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Bishops withdraw imprimatur from Psalter

NCR Staff

Acting on instructions from Cardinal Joseph Ratzinger, the U.S. bishops have withdrawn their 1995 imprimatur for the Psalter, or collection of Old Testament psalms, translated by the International Commission on English in the Liturgy.

The decision had been expected since confidential minutes of an Administrative Committee meeting of the bishops’ conference became public in June (NCR, June 19). In that closed-door session, the bishops discussed Rome’s insistence that the imprimatur be lifted and decided that, even though canon law made no provision for such a demand, they would comply. Ratzinger, head of the Congregation for the Doctrine of the Faith, is the church’s top doctrinal official.

An “imprimatur” is an official declaration by church authorities that a document is acceptable for publication.

The move may end any chance of the 1995 Psalter ever being approved for official church use. “I’d like to think it’s redeemable,” said Bishop Donald Trautman of Erie, Pa., one of the bishops originally involved in approving the new Psalter. “But in my opinion, given what Rome is saying, we’ll have to start over.”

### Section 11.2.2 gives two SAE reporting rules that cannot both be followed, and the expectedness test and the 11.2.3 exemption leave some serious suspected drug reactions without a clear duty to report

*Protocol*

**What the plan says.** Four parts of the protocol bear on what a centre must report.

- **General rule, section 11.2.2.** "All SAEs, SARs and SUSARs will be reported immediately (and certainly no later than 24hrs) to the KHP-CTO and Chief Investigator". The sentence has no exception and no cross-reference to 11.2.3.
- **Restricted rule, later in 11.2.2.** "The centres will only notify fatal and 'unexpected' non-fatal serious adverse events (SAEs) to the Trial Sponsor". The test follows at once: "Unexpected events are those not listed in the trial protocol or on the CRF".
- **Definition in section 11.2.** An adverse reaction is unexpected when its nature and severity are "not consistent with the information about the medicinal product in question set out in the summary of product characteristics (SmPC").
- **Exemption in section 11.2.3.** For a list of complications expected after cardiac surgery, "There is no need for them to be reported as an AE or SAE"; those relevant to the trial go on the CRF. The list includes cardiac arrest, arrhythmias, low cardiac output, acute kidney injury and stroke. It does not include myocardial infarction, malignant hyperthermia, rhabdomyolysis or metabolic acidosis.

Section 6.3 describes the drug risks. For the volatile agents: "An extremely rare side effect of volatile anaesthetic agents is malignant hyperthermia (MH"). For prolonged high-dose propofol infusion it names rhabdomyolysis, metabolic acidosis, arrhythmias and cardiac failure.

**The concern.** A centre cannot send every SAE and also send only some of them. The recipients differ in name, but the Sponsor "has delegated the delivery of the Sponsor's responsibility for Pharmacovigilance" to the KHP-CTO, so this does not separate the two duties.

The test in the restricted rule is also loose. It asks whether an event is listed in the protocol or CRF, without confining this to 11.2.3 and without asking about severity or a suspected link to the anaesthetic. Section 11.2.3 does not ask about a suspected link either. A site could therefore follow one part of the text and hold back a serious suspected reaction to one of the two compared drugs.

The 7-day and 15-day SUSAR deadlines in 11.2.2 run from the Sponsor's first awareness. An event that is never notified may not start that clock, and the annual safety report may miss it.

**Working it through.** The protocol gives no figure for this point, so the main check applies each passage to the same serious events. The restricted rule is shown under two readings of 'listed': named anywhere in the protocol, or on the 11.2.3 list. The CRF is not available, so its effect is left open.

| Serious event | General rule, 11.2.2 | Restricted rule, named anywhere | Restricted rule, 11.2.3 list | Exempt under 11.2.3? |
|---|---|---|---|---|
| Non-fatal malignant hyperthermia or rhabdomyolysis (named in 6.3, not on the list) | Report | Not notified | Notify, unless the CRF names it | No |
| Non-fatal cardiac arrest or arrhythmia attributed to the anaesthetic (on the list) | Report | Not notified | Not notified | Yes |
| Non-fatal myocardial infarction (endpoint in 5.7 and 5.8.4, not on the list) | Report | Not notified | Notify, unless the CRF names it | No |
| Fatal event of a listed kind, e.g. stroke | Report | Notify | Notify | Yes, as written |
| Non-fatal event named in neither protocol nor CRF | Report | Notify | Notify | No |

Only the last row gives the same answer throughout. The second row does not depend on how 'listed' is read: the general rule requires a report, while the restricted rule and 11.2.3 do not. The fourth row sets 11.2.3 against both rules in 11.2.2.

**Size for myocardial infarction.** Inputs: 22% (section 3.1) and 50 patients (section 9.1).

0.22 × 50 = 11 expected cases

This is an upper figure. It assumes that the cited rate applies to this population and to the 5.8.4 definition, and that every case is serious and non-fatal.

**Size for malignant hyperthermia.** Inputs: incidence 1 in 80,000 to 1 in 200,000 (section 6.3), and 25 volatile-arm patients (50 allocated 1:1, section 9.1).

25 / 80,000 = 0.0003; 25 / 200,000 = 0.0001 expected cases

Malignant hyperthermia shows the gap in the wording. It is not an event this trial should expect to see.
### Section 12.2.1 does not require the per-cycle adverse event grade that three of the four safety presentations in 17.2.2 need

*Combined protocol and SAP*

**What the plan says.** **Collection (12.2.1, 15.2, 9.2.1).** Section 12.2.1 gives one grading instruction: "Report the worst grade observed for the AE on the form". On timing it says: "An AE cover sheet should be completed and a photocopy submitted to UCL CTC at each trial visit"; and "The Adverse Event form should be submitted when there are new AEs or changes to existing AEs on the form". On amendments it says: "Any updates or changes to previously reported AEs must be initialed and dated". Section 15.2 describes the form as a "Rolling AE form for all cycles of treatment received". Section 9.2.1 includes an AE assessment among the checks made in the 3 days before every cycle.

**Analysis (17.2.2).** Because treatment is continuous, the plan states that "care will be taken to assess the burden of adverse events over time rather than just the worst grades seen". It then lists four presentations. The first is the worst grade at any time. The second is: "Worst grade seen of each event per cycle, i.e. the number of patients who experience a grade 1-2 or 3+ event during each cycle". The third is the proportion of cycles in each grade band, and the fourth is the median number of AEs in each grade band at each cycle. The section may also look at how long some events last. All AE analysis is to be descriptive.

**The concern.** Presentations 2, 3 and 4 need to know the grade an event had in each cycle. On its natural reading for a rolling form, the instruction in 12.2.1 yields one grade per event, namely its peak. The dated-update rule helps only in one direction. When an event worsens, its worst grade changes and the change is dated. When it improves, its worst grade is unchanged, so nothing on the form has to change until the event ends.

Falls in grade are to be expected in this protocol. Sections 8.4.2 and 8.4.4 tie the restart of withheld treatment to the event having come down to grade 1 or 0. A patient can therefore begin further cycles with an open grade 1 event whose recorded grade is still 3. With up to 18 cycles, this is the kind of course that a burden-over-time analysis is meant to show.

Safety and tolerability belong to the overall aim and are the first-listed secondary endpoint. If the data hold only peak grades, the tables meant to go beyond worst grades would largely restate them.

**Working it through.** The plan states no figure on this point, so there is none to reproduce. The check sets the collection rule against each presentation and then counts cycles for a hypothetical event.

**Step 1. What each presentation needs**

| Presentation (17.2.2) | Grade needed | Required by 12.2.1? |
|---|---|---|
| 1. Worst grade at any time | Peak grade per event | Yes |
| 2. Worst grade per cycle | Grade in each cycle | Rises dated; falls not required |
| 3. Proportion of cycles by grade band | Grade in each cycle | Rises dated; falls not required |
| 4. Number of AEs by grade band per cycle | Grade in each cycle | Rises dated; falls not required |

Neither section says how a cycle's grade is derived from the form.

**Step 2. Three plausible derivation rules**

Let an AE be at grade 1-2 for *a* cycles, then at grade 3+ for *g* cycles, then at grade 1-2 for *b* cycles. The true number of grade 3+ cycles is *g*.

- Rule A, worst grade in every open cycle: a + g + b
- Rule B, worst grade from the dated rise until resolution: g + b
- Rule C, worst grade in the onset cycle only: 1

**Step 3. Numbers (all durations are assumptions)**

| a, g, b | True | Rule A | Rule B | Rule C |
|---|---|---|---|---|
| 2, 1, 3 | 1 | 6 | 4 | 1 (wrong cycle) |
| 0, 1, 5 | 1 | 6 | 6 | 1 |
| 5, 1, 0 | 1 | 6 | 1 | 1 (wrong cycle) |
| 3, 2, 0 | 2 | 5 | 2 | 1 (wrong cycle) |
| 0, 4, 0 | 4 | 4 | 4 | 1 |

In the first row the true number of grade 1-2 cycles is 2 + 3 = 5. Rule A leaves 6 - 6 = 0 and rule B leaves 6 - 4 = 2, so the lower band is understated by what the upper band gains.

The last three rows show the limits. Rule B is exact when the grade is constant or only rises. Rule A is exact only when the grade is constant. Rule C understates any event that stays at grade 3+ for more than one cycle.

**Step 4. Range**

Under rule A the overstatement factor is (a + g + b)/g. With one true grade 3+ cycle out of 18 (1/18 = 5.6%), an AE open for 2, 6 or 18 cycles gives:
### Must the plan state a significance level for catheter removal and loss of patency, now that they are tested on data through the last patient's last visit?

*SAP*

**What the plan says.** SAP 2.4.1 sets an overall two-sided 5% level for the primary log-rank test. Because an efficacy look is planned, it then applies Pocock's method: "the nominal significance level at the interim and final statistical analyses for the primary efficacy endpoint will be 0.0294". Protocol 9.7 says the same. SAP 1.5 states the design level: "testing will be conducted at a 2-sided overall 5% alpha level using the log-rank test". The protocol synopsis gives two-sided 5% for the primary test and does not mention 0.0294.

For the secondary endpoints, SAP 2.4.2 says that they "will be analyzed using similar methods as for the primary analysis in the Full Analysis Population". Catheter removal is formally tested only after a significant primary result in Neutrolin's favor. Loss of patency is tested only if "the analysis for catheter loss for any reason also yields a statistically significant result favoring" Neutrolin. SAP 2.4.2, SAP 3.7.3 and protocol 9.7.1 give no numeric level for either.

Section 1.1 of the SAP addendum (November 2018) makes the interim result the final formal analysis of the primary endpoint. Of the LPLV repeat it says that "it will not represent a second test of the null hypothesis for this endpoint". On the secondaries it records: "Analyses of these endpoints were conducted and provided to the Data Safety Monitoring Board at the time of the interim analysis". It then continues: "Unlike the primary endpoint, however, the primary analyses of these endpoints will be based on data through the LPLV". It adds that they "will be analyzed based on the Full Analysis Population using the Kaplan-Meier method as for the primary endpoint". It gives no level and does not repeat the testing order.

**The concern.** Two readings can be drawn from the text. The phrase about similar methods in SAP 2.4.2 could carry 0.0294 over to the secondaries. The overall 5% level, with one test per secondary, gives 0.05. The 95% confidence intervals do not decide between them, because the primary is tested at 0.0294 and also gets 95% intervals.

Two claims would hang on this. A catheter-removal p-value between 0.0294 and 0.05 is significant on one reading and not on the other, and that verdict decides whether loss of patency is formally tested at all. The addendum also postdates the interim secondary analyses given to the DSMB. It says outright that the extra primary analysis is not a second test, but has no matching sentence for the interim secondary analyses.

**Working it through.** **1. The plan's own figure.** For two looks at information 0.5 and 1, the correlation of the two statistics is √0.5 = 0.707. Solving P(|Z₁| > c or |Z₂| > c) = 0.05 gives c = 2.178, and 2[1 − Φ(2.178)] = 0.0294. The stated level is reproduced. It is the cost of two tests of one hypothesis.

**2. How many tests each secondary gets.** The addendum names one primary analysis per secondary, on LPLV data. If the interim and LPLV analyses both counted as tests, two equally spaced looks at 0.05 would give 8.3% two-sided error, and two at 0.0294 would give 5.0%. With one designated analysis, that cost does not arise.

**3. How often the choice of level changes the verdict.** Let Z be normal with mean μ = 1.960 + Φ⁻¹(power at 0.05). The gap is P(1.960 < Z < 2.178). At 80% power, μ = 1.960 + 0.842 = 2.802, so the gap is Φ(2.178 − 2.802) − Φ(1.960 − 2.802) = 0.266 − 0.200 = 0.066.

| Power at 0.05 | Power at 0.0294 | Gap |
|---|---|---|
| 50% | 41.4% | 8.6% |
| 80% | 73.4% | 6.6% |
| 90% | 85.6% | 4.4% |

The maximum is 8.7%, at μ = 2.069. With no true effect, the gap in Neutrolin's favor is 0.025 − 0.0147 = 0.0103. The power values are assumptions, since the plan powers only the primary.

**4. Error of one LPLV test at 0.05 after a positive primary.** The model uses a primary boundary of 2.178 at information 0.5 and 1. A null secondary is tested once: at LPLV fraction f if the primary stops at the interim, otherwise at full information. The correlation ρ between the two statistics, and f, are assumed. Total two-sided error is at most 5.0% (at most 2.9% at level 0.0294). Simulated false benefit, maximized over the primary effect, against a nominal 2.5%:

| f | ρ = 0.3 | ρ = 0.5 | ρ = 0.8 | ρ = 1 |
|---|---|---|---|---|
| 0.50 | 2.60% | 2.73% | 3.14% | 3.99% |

Privately, many critics say that the controversy illustrates the micromanagement in which Rome is willing to engage -- in this case, telling the U.S. bishops what English translation is best suited for their own use -- in order to combat what it sees as feminist contamination of the church.

“It’s all about control, their [Rome’s] fear of women’s ordination and the whole feminist agenda,” said one prelate, speaking on condition of anonymity.

Because the Psalter uses “inclusive language” principles, such as avoiding masculine pronouns for God, some persons on the Catholic right have accused the International Commission of being influenced by liberal pressure groups, including advocates of women’s ordination.

An April 1996 letter from Ratzinger to Pilla appeared to echo this criticism. In that letter, Ratzinger refers to “an unacceptable manipulation of the texts of sacred scripture” in the Psalter.